(A) Cells grown under sphere forming conditions showed an increased expression level of CXCR4 as analyzed by RT-PCR and Western blot analysis. For sphere formation, single cells were plated at 500 cells/mL in 10-cm dishes with an ultralow attachment surface and grown in serum-free epithelial basal medium for 7 days. (B) Flow cytometry analysis showed significant enrichment of the CXCR4+ population within CD44+/CD133+ cells compared to the total cell population for DU145 and PC3 cells (p<0.001). The cells were triple stained and analyzed with a BD LSR II flow cytometer. (C) Representative fluorescent images of CD133 and CD44 co-immunostaining showing that CXCR4+ DU145 and PC3 cells have a higher proportion of CD44+/CD133+ cells compared to CXCR4 cells. Cells expressing high of low levels of CXCR4 were FACS-purified, plated in 384 well black clear bottom plates at a density of 100 cells/well in serum-free epithelial basal medium. After 18 hours, the cells were fixed with 3.7% formaldehyde in PBS and stained with anti-CD133 and anti-CD44 antibodies. Cells in at least five randomly selected fields of view were counted for each condition. Arrows show the triple positive cells. Scale bars indicate 15 µm. *- p value<0.05. (D) Immunostaining of paraffin-embedded sections of xenograft tumors formed by FACS purified CD44+/CD133+ and CD44/CD133 cells showed more than 13% CXCR4+ cells in tumors derived from CD44+/CD133+ cells compared to 2.2% CXCR4+ cells in xenograft tumors derived from CD44/CD133 cells. A total of 103 FACS-sorted DU145 CD133+/CD44+ or CD133/CD44 cells embedded in BD matrigel were injected s.c. into NOD/SCID mice. Tumors were allowed to grow for 42 days until the tumors produced by DU145 CD133+/CD44+ reached a size of 400 mm3 and the tumors produced by DU145 CD133/CD44 reached a size of 125 mm3. Cells in at least five randomly selected fields of view were counted for each condition. Scale bars indicate 30 µm. (E) CXCR4 immunostaining on paraffin-embedded sections of xenograft tumors made by the cells grown under sphere forming and monolayer conditions showed more than 6% CXCR4+ cells in sphere-derived tumors as compared to 1.4% of CXCR4+ cells in monolayer-derived xenograft tumors. **- p value<0.01.Scale bars indicate 30 µm.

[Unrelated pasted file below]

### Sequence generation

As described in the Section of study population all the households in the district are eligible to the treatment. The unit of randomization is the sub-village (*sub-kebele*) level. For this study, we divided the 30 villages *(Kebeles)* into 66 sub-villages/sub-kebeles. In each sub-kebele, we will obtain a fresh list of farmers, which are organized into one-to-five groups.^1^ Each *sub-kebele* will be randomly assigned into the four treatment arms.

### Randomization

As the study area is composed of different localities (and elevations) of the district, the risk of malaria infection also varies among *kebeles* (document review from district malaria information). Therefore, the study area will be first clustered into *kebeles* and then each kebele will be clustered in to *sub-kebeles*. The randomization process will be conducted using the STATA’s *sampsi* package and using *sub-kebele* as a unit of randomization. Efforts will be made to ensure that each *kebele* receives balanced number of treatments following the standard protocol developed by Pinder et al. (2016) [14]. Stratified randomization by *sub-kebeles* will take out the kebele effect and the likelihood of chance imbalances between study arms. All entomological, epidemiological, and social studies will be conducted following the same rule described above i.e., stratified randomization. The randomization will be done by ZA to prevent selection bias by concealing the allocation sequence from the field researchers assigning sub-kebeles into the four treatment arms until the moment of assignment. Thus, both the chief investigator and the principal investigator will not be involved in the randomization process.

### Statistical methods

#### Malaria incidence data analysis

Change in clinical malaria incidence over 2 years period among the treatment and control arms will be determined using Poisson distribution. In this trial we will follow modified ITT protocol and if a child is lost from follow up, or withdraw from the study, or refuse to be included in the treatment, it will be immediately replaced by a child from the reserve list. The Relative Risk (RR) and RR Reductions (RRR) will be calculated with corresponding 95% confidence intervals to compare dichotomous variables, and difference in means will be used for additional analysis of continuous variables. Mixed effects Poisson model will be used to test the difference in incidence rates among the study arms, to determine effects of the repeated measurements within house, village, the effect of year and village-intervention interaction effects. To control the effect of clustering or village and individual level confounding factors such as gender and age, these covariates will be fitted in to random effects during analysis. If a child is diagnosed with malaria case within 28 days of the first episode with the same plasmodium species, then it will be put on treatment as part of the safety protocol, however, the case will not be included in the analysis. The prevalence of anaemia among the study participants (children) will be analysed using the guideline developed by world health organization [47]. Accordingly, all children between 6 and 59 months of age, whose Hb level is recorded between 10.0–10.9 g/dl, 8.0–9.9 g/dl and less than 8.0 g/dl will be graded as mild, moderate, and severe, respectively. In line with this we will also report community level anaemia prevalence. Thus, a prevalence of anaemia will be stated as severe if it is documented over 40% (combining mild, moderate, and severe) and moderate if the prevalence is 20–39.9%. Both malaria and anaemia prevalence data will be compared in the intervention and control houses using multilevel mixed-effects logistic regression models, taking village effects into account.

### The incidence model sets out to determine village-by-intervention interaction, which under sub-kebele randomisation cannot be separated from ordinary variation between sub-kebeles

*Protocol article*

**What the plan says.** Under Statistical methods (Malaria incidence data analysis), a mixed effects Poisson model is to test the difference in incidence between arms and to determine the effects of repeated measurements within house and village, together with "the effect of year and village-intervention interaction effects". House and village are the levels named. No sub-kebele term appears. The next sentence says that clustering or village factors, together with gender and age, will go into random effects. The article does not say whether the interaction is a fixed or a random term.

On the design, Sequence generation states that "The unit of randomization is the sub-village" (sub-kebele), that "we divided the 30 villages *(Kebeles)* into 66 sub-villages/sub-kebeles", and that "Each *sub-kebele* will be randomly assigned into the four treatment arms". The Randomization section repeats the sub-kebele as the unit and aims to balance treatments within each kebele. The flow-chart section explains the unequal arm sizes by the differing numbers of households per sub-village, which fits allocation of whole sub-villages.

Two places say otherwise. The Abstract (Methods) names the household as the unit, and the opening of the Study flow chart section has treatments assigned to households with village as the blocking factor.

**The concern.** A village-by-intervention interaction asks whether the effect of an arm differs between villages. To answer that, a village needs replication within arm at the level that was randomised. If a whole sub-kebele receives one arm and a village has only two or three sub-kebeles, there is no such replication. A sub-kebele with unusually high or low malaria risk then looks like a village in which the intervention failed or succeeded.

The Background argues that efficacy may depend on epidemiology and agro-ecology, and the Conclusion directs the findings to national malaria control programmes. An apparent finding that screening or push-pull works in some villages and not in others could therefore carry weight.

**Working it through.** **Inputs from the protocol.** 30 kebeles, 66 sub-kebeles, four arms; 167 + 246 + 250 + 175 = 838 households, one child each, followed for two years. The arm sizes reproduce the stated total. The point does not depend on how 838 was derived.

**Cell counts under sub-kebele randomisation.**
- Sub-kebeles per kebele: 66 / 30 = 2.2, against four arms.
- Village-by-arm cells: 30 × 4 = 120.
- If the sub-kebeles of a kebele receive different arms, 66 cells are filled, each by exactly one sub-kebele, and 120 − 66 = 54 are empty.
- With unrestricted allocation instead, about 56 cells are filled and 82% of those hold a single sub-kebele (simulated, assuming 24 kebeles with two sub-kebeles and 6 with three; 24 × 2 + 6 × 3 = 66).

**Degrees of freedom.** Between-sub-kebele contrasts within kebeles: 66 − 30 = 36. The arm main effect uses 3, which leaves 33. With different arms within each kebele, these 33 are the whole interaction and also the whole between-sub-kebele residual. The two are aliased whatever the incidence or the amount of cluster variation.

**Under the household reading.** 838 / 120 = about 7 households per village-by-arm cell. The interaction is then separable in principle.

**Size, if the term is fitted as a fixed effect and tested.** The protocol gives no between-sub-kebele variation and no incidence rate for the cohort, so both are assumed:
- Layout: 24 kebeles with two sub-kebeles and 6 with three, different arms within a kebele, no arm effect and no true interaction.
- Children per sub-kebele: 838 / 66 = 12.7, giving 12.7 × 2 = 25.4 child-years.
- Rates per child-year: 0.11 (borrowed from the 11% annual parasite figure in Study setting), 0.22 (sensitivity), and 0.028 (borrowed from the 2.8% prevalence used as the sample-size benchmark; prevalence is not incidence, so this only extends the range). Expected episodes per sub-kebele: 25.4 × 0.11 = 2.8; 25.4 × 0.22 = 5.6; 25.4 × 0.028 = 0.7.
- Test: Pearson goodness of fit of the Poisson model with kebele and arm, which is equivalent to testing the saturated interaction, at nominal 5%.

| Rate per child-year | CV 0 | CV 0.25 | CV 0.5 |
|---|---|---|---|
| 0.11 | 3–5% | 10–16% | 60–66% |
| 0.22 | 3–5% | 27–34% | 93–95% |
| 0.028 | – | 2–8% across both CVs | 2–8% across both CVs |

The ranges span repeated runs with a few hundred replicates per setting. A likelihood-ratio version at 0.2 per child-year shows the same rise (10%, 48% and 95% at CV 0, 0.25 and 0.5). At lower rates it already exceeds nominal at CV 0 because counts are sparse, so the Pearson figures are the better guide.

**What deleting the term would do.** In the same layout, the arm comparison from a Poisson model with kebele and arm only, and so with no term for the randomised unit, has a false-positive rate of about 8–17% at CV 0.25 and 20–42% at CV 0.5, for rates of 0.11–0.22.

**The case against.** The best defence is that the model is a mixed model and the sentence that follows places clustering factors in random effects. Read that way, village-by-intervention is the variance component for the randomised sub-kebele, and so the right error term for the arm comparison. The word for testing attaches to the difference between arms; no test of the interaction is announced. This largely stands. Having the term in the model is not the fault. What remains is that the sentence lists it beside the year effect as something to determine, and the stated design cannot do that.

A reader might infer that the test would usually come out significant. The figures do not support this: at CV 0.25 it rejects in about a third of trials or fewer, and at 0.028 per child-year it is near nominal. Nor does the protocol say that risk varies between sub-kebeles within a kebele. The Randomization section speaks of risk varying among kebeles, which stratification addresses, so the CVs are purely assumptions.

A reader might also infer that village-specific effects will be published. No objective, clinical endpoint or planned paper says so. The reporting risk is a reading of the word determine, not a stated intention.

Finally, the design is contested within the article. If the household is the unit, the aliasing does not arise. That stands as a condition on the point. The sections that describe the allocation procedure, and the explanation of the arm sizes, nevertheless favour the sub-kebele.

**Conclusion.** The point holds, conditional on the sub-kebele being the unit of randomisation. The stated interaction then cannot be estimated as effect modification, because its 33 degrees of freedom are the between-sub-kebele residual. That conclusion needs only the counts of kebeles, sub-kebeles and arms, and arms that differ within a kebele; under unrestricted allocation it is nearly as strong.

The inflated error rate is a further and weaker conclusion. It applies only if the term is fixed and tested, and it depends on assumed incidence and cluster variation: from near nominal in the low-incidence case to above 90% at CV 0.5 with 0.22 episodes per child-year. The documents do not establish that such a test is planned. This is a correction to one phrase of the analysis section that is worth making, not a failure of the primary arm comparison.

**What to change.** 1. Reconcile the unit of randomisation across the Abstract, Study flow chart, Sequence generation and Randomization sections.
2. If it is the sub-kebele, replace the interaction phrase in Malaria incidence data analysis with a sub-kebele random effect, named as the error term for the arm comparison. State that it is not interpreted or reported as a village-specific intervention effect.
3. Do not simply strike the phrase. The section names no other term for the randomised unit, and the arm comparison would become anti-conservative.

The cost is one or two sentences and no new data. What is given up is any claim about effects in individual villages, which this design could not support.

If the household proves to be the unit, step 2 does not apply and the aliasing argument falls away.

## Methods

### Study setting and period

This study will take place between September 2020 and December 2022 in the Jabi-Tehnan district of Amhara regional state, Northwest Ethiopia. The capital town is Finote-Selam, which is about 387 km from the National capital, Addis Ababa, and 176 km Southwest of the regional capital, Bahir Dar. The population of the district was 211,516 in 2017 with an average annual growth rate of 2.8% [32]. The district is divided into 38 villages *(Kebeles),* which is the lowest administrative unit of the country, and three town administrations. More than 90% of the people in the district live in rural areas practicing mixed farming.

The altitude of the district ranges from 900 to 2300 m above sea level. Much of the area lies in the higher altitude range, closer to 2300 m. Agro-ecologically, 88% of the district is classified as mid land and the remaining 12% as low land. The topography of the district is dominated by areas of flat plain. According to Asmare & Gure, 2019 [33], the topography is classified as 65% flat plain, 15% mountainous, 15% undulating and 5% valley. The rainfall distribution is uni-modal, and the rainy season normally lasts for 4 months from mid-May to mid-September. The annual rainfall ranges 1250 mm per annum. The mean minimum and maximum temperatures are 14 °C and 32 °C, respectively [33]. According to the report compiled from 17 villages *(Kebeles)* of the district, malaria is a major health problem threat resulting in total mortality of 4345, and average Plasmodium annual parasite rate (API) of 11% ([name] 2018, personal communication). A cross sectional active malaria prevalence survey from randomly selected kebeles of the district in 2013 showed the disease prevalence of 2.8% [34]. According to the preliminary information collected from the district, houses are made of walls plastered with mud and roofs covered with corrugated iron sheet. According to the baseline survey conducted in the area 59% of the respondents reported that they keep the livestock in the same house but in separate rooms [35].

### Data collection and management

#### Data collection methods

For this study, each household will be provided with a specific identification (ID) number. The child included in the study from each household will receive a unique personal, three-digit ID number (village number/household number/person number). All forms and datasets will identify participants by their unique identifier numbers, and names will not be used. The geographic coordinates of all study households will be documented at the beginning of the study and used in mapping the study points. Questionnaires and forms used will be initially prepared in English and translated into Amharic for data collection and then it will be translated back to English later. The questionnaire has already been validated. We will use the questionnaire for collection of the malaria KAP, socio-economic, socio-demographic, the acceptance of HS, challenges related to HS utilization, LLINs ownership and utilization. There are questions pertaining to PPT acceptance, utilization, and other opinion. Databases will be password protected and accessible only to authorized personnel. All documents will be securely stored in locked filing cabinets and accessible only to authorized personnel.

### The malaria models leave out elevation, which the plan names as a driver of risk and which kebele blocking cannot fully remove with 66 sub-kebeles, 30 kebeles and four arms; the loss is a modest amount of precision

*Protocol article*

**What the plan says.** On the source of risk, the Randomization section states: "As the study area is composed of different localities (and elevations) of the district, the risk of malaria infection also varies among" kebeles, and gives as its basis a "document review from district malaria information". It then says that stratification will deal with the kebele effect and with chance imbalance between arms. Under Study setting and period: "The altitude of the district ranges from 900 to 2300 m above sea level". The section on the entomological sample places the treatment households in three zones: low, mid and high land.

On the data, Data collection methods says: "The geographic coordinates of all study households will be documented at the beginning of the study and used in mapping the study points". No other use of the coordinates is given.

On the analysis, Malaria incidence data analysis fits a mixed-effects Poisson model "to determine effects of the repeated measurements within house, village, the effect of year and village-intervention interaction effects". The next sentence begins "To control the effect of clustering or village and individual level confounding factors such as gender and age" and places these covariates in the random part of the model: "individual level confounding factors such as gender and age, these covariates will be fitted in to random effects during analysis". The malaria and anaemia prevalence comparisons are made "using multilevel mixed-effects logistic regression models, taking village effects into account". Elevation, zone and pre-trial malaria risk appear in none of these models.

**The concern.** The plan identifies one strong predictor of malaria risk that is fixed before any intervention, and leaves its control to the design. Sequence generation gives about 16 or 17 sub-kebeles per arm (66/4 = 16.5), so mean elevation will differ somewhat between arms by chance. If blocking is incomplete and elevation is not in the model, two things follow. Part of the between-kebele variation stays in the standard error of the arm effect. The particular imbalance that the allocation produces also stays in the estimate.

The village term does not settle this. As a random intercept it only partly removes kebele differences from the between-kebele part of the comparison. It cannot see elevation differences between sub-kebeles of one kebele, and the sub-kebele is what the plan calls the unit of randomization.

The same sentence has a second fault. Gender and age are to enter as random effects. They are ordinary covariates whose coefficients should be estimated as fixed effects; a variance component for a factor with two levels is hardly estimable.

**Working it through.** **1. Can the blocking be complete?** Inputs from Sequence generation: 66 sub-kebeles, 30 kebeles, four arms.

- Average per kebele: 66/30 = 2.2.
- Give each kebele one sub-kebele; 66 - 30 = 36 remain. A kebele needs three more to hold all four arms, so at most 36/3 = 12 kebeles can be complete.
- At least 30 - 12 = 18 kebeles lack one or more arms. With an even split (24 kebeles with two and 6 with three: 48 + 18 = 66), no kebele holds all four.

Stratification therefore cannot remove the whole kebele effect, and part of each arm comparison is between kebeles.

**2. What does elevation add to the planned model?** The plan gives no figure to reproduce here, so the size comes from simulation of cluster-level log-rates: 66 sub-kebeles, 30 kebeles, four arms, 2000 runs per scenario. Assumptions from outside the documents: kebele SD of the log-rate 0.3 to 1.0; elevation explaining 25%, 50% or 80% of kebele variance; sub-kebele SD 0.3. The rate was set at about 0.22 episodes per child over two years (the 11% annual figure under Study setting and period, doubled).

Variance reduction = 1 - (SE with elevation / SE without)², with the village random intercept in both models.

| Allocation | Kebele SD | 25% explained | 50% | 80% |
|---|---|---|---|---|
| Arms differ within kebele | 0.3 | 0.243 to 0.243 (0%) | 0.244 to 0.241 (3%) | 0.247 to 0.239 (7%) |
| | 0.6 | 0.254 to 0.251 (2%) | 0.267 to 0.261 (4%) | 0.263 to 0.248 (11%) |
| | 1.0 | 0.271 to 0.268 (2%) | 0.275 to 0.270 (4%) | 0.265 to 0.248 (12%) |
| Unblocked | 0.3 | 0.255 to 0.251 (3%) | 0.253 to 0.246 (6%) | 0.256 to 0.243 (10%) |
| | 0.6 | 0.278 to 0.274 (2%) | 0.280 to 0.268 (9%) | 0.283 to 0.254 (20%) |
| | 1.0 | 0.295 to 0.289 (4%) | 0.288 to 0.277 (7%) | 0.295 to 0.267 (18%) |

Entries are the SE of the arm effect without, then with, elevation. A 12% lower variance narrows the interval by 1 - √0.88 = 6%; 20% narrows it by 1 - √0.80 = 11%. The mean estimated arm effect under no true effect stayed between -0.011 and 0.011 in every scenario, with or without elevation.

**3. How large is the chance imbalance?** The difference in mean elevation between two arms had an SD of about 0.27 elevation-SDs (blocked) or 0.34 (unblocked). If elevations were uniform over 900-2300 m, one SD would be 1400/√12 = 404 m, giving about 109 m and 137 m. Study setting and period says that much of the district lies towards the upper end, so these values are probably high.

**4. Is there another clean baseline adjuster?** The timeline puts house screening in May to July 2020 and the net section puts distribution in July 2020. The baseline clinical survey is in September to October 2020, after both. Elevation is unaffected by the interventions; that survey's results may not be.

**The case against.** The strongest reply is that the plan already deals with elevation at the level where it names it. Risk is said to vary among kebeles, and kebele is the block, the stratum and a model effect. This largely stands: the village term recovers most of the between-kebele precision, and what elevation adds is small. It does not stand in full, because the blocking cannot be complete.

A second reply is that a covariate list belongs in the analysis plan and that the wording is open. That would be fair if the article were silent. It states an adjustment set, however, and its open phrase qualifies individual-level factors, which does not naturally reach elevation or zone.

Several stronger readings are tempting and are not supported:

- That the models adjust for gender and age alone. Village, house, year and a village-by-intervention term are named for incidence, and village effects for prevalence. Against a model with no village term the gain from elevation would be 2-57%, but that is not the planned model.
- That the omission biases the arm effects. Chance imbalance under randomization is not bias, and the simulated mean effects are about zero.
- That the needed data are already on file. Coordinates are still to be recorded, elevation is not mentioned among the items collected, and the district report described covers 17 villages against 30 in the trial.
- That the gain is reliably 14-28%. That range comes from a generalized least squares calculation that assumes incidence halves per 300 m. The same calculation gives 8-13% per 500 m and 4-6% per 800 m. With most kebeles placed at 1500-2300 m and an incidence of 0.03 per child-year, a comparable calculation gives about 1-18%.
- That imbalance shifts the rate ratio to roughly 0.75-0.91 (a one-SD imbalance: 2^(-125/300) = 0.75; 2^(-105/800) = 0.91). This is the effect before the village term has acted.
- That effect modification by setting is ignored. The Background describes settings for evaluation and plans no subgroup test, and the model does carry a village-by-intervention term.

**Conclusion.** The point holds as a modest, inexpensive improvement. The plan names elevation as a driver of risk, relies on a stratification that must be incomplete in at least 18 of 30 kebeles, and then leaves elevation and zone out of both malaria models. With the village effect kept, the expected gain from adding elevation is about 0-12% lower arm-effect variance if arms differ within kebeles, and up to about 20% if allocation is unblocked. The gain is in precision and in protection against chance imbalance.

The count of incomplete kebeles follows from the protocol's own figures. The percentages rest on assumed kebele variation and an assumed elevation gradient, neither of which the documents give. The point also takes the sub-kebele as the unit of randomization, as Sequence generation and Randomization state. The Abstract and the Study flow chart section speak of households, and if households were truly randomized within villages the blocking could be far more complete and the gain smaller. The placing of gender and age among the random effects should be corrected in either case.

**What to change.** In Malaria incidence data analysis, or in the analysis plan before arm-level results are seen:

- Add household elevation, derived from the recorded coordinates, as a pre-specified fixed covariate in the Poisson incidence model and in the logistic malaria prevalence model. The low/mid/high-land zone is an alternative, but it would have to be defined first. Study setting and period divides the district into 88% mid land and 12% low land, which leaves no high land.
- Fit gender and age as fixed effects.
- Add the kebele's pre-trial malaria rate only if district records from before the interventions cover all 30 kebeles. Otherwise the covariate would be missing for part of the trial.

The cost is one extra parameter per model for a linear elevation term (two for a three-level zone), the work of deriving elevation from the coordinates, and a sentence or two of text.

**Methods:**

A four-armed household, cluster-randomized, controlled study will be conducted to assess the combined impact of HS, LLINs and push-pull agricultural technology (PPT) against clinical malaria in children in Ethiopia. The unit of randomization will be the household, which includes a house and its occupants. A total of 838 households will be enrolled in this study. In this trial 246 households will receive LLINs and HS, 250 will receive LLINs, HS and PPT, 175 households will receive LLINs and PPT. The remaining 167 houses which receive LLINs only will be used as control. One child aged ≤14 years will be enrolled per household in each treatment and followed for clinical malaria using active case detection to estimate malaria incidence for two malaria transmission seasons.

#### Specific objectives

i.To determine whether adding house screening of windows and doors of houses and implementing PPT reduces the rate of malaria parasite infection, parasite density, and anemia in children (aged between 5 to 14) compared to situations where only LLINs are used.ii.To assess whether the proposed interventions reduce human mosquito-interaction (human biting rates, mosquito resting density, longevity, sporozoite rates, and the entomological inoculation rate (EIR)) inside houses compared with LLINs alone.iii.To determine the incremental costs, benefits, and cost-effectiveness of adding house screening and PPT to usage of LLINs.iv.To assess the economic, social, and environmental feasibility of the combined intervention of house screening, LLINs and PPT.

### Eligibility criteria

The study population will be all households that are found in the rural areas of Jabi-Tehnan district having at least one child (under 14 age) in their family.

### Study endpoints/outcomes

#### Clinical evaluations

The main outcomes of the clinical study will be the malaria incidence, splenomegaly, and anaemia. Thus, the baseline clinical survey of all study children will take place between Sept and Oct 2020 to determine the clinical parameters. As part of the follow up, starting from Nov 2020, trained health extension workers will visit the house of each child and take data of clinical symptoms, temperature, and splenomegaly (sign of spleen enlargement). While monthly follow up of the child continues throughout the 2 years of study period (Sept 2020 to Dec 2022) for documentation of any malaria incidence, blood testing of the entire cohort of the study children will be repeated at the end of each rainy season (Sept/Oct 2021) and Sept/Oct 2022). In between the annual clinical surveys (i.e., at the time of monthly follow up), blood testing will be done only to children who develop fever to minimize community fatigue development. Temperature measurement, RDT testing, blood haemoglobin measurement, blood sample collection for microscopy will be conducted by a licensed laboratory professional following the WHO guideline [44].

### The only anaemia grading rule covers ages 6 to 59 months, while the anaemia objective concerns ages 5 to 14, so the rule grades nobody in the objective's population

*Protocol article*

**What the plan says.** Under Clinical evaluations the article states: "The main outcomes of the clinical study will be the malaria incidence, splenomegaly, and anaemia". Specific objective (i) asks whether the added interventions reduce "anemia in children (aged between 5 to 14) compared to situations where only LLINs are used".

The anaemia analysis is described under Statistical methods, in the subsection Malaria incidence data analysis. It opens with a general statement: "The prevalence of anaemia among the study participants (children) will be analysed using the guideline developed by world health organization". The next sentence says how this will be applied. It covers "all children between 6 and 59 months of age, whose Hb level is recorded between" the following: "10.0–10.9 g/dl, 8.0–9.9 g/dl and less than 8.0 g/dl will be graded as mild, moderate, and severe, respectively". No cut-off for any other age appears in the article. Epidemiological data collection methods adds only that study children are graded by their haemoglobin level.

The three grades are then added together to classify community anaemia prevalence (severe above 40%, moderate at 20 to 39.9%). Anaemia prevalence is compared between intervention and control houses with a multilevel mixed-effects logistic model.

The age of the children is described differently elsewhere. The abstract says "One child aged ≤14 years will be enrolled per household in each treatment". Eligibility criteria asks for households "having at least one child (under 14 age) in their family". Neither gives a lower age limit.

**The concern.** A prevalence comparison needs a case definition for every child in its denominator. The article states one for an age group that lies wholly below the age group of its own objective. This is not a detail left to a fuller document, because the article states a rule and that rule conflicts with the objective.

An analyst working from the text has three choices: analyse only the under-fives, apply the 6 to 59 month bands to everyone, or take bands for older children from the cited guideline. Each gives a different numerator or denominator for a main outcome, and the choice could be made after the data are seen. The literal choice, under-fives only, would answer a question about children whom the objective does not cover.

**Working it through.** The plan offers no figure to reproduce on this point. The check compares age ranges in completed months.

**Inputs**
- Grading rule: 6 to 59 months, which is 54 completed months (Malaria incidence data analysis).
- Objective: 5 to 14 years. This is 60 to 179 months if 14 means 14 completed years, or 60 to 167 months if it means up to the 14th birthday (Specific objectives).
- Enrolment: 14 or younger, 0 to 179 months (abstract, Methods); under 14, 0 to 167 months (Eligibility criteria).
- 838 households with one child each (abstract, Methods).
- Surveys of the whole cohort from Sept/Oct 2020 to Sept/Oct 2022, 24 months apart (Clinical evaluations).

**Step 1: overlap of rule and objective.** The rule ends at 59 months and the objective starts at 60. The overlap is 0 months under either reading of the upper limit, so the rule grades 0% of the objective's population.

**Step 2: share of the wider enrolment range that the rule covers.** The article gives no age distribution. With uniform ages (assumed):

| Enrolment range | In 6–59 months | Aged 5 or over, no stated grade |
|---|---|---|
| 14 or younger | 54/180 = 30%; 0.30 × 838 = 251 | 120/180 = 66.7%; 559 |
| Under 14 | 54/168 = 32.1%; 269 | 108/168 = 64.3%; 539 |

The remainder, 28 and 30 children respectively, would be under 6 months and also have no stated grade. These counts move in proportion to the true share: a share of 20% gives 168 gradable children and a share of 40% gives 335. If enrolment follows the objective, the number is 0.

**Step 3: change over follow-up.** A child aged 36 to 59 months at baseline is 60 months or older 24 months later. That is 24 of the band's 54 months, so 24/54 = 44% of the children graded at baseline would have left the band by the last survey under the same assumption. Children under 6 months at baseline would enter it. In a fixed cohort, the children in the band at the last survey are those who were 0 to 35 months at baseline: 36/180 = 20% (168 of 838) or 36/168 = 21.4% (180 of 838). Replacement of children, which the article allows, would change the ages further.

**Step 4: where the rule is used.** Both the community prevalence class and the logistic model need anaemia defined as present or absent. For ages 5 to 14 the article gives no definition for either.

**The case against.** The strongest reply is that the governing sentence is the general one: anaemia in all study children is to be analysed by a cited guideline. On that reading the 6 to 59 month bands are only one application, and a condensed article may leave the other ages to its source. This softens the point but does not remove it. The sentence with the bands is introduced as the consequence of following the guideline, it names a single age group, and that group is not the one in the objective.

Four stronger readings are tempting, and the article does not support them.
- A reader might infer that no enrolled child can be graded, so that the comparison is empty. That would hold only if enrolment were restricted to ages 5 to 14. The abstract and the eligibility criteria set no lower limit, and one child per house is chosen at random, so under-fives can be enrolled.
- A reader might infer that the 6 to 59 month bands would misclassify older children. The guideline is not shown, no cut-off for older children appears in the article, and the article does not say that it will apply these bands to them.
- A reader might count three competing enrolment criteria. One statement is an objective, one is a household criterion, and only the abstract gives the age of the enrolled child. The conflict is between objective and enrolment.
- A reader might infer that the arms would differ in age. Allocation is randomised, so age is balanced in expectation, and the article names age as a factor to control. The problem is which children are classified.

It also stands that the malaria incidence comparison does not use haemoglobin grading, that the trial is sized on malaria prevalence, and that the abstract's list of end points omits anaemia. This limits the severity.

http://dx.doi.org/10.1371/journal.pone.0031226.g001